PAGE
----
One of the reasons we have found for visiting and documenting our ancient churches is that we do not know for how long they will remain as they are. There is a fashion at the moment for revamping their interiors, adding facilities such as toilets, kitchens and modern flooring, moving fonts and generally bringing the church into the twenty-first century as useful community spaces. Many of the churches we visited during our earlier travels have been updated and features that have been in place for hundreds of years are now gone… but of some of them, at least, we now have a photographic record.
My own village church has just been revamped in this manner. Even the beautiful old pews were sold to anyone with space to house them. I have yet to bring myself to go inside and see what has been done and now, with the current lockdown, even exploring on my doorstep has to wait. I doubt if any of the features below will have changed…at least, I hope not.
St Michael and all Angels is the Anglican church in Waddesdon. It stands right on the edge of the village, with open fields behind. It is a beautiful spot. The churchyard is walled, for the most part and on one side bounded by a mediaeval barn. The churchyard is still in use by families in the village and always well tended and full of flowers.
The church was first built around AD1190 and has served the community ever since. It has, like all our churches, seen many changes, being enlarged and restored over the centuries to suit the prevailing fashions. The newest changes are part of an ongoing evolution that tells the story of a changing world and the way that communities and church alike meet and adapt to those changes.
Even from outside you can see the differing styles almost jumbled together, especially on the north side that faces the fields. The main approach is less higgledy-piggledy, but it is easy to identify the rebuilt nineteenth-century tower, the fifteenth-century clerestory and the various stages of building.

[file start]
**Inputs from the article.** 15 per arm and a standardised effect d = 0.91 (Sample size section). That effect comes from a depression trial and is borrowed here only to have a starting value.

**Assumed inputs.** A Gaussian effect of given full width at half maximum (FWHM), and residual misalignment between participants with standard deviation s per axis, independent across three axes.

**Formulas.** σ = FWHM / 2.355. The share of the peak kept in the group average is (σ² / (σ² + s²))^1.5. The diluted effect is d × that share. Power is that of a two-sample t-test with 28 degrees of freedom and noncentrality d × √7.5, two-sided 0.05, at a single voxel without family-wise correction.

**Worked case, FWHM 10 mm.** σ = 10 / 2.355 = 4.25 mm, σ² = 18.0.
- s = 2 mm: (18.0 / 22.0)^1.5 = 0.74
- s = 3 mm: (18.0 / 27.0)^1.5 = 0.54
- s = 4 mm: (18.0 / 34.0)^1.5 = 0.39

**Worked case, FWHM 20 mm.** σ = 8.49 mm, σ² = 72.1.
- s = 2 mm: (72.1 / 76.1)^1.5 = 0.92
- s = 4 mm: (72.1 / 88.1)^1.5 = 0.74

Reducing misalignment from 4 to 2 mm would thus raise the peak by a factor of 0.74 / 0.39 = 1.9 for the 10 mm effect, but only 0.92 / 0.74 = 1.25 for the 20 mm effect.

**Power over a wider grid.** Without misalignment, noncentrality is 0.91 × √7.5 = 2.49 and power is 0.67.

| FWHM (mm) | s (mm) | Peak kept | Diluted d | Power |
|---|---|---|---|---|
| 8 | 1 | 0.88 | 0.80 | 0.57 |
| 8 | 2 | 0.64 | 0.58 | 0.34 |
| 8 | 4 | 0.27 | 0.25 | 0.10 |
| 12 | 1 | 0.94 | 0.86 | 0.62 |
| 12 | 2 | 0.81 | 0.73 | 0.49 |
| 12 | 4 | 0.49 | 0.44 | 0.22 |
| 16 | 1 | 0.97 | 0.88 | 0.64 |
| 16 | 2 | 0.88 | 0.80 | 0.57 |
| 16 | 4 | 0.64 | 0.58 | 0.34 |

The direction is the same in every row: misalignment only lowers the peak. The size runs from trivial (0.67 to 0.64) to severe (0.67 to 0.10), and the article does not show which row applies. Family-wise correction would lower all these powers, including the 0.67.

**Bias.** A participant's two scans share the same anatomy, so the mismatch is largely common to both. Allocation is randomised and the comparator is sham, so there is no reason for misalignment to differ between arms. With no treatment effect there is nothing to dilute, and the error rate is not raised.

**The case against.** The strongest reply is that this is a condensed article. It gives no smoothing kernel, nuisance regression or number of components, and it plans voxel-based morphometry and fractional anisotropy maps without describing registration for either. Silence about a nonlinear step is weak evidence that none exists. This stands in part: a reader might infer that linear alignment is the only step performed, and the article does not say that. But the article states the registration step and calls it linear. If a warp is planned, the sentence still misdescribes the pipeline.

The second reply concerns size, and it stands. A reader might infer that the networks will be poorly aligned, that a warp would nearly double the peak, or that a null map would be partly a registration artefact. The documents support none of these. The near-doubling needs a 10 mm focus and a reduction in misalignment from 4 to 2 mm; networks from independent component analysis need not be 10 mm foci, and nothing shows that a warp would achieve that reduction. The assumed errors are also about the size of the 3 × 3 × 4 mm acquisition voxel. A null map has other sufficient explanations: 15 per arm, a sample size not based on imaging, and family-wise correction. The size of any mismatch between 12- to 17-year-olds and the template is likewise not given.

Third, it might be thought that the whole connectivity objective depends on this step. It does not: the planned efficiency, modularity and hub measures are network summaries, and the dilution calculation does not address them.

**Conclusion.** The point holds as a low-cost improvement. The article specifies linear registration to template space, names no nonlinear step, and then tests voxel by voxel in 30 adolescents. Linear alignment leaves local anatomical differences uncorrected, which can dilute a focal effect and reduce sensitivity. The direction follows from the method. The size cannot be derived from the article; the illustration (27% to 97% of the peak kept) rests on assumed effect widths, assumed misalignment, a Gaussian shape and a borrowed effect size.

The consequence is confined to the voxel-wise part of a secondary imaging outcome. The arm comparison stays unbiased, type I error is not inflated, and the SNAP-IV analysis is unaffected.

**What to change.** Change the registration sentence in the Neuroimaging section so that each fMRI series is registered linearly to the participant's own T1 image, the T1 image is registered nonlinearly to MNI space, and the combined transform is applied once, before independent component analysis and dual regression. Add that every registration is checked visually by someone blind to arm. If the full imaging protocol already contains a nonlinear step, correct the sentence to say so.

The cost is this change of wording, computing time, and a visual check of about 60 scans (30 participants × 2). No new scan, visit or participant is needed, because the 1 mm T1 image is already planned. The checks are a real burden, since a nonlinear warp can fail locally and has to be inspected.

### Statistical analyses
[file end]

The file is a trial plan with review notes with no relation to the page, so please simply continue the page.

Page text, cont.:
Above the doorway of the south porch, St Michael holds the dragon beneath the point of his lance. It is a curious sculpture… the dragon seems somehow both accepting and welcoming of its subjugation by a ‘higher power’, which is significant in spiritual symbology. The scene exudes an unexpected serenity.
Inside the church is deceptively simple. Lozenges of blue and red tiles lead the eye between the medieval arches and high, clerestory windows towards the carved screen that separates the nave from the sanctuary altar, where Christ in Majesty gazes down from the stained glass window.
To one side, the ornate marble pulpit, inlaid with its mosaic symbols of gold, seems out of place. It was a gift to the church from its patron, the Duke of Marlborough… a thank-offering for his safe return from the Boer War. It was originally in the Duke’s chapel at Blenheim Palace, which explains its rich design, so out of place in a country church.
The font is some six hundred years old and has been used for the parish’s baptisms throughout that time, yet the carving is so crisp you could be forgiven for thinking it is modern.
In contrast, the stained glass windows are mostly Victorian, yet they have that timeless quality that defies dating except by those who know the medium or recognise the style and artist. This one, by Kempe, is later still, being a memorial to a young soldier killed at Ypres during the First World War in 1915 and shows St George and St Michael with the Virgin and Child.
The young soldier is not the only warrior remembered in the church. There are a number of brasses to knights and their ladies and the sleeping effigy of an accoutred knight, dated to 1330, lies against the wall of a chapel.
For me, though, the nicest finds were the smallest… a few tiny tiles of much earlier date have been preserved and are still set into the floor… a small but vivid link with the ongoing history of an old village church.